All I See Is You @ Hope Mill Theatre
A passionate kiss, a well-lubricated romp and then they learn each other’s names! All I See Is You plunges into action, with two men on stage who can’t keep their hands off each other. It all seems playful enough to begin with, but this love story becomes an intimate insight into the heart-breaking history of forbidden romance.
All I See Is You follows Bobby and Ralph as they navigate the illegal underbelly of Canal Street in the 1960s. Rough and ready Bobby is self-assured and knows, deep down, that he shouldn’t have to hide. Meanwhile, Ralph actively denies his sexual orientation and desperately clutches for a “cure”. At its core, this production grapples with injustice, adjustment and, ultimately, acceptance.
Katherine Smith’s script is eloquent and honest, brought to life by two very believable characters. Ciarán Griffiths, as Bobby, is immediately captivating. Performing with boundless energy, he inspires cheeky giggling alongside rightful fury. As his conflicted counterpart, Christian Edwards plays the slightly less endearing character of Ralph. He is aptly uncomfortable in his costume and his skin, culminating in a measured, yet visceral round of “treatment”. The actors craft characters with such familiarity that they are able to handle a poignant message deftly, without ever brimming over to preaching.
Much of the show’s action takes place through monologue. It’s as if the characters are enshrouded in censorship, unable to speak their minds unless to an understanding, modern audience. The choppy pace of these ‘direct to audience’ exchanges crisply intersects the troubles faced in a pair of parallel lives.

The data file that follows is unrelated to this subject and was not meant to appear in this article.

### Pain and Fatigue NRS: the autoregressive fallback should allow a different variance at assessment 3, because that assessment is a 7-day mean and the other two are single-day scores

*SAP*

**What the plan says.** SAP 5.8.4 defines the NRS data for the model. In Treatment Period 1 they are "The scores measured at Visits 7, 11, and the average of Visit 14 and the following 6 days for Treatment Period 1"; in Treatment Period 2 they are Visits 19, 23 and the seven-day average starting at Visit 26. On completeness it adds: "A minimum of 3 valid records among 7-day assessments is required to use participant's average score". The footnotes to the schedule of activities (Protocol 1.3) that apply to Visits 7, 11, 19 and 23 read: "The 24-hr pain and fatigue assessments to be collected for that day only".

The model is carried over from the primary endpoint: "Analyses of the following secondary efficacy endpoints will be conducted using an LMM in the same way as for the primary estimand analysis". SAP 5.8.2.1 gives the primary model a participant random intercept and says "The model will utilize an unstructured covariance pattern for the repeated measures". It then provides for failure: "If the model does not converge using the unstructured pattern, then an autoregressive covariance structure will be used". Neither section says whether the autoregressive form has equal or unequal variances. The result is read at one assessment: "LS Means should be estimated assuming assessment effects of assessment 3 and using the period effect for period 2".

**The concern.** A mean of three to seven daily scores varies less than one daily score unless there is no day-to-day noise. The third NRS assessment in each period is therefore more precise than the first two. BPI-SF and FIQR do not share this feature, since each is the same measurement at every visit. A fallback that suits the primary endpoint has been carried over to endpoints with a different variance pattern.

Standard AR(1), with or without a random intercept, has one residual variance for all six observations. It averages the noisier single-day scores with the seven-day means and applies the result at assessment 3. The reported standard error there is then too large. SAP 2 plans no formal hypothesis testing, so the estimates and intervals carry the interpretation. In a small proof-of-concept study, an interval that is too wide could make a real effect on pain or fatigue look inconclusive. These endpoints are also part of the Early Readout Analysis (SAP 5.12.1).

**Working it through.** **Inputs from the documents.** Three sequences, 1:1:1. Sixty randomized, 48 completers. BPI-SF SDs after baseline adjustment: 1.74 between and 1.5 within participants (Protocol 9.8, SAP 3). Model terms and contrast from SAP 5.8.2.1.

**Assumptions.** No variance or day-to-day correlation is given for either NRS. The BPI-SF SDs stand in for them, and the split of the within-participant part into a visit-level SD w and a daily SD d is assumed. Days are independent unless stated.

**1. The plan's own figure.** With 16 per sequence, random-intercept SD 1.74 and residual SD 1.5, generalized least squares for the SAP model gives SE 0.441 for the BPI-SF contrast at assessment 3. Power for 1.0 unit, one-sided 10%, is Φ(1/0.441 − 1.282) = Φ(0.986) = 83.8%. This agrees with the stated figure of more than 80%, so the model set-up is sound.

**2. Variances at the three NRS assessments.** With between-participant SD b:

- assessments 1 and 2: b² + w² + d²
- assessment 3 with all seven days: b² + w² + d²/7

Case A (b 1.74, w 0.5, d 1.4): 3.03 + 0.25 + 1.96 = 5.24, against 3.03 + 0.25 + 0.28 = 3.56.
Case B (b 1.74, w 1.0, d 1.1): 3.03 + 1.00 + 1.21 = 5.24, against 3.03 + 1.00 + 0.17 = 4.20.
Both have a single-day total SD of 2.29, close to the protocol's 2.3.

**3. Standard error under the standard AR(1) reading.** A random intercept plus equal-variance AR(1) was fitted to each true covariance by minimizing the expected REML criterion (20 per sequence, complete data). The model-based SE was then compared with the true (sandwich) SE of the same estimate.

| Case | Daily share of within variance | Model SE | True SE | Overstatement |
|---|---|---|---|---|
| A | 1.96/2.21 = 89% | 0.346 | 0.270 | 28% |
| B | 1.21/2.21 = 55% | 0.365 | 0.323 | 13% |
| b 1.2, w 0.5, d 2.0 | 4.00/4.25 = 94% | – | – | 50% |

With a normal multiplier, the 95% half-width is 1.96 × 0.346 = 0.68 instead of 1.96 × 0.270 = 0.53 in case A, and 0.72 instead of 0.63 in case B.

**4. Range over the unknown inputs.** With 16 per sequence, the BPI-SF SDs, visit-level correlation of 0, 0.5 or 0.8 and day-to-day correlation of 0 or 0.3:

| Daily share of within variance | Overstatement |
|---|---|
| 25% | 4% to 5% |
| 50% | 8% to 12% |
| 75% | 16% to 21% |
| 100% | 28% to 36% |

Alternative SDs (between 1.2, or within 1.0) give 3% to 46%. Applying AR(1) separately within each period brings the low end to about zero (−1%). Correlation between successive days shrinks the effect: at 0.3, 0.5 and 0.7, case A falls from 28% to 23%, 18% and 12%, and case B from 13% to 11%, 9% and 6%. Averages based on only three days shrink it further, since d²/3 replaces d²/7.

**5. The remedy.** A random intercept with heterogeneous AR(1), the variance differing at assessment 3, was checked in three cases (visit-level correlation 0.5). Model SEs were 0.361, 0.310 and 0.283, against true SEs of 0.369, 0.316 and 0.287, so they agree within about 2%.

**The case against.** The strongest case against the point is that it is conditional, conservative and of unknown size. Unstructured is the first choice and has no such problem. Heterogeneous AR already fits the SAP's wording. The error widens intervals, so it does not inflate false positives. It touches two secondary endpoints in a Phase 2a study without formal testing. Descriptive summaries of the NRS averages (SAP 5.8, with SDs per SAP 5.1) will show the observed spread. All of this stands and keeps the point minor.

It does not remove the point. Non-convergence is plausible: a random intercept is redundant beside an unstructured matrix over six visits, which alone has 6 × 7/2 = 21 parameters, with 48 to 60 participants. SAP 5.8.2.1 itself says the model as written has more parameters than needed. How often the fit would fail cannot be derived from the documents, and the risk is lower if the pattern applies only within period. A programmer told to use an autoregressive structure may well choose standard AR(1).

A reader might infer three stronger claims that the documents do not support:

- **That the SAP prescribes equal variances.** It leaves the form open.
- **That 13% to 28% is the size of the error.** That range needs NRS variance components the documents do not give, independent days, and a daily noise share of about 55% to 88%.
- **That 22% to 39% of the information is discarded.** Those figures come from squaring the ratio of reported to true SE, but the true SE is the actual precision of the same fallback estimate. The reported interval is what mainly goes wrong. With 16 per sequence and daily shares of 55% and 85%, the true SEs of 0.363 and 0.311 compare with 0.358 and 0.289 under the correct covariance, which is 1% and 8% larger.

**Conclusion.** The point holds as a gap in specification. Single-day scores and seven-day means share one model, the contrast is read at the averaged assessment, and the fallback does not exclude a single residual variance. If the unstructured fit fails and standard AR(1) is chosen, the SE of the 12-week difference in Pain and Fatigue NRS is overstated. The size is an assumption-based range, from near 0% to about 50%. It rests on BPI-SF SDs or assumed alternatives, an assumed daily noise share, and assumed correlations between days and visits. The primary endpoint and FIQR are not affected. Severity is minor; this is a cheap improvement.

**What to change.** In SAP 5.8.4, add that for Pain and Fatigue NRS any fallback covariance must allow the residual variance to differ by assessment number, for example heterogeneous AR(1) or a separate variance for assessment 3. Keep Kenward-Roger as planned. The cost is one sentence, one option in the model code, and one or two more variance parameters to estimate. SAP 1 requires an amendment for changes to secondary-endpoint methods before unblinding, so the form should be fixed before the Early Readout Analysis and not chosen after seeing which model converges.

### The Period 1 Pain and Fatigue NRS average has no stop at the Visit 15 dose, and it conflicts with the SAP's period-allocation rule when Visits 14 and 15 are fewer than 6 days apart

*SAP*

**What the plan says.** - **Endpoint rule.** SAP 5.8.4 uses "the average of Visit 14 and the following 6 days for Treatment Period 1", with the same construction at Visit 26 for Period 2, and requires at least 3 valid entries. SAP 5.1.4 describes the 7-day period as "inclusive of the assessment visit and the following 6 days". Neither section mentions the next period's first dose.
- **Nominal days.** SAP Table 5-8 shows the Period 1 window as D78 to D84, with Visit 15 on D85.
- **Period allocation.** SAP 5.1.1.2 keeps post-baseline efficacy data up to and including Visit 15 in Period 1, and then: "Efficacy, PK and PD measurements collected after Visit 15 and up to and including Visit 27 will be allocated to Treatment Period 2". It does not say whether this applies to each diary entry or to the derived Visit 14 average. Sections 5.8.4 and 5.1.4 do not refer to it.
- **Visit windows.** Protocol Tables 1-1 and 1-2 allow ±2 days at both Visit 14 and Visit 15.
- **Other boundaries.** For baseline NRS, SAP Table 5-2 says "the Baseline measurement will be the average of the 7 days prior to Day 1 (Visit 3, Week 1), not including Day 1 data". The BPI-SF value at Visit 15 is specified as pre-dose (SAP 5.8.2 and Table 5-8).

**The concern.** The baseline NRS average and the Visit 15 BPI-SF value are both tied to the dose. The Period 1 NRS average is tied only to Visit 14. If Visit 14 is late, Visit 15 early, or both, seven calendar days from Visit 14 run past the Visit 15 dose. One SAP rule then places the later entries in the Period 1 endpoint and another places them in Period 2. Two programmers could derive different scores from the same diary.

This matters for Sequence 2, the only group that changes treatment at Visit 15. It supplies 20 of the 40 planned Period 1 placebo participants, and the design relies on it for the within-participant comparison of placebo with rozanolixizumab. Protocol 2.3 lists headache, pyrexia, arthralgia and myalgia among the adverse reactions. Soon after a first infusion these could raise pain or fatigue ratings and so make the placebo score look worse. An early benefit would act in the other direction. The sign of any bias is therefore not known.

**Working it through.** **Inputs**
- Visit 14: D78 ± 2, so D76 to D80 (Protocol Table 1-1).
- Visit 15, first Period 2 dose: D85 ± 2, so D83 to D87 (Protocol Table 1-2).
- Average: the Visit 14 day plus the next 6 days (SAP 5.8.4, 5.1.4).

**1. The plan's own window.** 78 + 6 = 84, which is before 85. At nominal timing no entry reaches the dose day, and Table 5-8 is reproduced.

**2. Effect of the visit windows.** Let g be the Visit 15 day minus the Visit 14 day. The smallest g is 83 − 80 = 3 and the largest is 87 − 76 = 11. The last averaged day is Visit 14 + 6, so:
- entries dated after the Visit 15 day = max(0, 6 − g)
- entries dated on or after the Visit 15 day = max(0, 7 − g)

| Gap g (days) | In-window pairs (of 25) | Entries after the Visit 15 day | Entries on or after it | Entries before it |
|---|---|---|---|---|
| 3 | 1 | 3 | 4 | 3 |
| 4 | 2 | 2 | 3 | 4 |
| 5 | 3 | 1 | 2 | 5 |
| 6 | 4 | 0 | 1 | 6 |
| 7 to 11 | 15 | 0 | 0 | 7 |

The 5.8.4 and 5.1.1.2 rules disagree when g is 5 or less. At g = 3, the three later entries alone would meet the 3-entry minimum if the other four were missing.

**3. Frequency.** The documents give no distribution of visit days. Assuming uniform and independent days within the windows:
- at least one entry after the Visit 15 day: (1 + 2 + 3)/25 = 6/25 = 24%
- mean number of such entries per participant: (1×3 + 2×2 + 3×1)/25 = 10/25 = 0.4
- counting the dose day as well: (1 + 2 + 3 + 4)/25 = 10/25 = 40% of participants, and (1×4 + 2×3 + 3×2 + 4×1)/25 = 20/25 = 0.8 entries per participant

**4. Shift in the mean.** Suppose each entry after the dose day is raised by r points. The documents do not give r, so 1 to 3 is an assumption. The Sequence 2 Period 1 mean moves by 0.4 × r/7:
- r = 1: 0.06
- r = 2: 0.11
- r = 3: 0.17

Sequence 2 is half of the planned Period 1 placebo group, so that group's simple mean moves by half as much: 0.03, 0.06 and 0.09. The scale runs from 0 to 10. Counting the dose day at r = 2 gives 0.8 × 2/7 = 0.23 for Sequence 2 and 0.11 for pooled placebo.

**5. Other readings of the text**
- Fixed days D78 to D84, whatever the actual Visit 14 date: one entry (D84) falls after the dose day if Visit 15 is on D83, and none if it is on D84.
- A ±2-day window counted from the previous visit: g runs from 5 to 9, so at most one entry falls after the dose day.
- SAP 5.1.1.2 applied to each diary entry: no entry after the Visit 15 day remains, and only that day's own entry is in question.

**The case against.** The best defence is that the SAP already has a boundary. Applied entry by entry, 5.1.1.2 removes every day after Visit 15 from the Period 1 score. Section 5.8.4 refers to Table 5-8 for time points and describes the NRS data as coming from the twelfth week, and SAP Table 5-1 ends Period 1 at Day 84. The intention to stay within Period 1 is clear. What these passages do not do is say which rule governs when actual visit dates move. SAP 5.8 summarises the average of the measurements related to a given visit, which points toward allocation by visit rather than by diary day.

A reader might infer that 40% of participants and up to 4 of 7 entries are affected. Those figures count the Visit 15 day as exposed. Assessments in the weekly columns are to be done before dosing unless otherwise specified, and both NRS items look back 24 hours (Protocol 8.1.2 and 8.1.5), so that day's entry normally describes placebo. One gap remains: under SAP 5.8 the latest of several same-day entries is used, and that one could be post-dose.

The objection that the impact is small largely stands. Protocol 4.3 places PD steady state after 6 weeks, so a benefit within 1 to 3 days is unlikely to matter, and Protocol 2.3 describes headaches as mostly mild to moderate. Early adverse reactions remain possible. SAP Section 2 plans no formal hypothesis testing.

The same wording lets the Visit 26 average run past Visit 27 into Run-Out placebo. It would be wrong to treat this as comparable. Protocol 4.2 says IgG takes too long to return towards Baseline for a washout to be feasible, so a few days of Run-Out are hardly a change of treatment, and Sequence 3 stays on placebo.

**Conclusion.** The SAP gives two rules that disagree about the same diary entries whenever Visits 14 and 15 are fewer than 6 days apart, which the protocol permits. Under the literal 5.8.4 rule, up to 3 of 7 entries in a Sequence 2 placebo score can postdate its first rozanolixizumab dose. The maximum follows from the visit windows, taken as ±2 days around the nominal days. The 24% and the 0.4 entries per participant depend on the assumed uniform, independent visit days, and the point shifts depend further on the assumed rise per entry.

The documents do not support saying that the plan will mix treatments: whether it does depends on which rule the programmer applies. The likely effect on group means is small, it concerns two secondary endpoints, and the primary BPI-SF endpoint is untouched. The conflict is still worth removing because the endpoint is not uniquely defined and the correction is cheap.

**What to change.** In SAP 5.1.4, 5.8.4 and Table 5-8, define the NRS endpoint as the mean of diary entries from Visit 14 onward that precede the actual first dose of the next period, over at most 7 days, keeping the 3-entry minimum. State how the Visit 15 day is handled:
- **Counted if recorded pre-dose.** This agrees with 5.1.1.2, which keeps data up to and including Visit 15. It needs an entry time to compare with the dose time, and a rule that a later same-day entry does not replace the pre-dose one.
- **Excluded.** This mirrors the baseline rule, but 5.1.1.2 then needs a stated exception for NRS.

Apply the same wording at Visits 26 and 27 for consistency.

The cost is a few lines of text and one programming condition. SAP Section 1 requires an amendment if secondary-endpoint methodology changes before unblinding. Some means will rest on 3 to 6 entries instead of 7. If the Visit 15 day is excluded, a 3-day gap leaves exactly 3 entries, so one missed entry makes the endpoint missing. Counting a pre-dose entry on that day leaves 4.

However, what is partially lost through passionate soliloquising is a deep sense of intimacy between the couple. There is little room in this hour-long production to engage in natural interaction or to watch their relationship flourish. On a totally bare stage, Griffiths and Edwards are forced either to stand awkwardly side-by-side or to fumble around on the floor. As such, their body language switches from aloof to ‘horny teenager’ at record speed.
The bravery of this production, to raise the curtain to an utterly blank stage, reflects the courage and indignation of the story it tells. Directors, Ben Occhipinti and Mark Powell also place total faith in the two-man cast to deliver an enthralling performance, stripped of any supportive distractions. A couple of slightly uncomfortable scene changes are a very small price to pay for a soul-bearing story of queer life in the shadows.
All I See Is You is a National Octagon prizewinner, inspired by real accounts of queer life from 50 years ago. It plays at Hope Mill Theatre, Manchester for a limited run until Saturday 1st June. Find out more and book tickets on the Hope Mill website.
Images of the Octagon Theatre 2018 Production, courtesy of Ray Jefferson.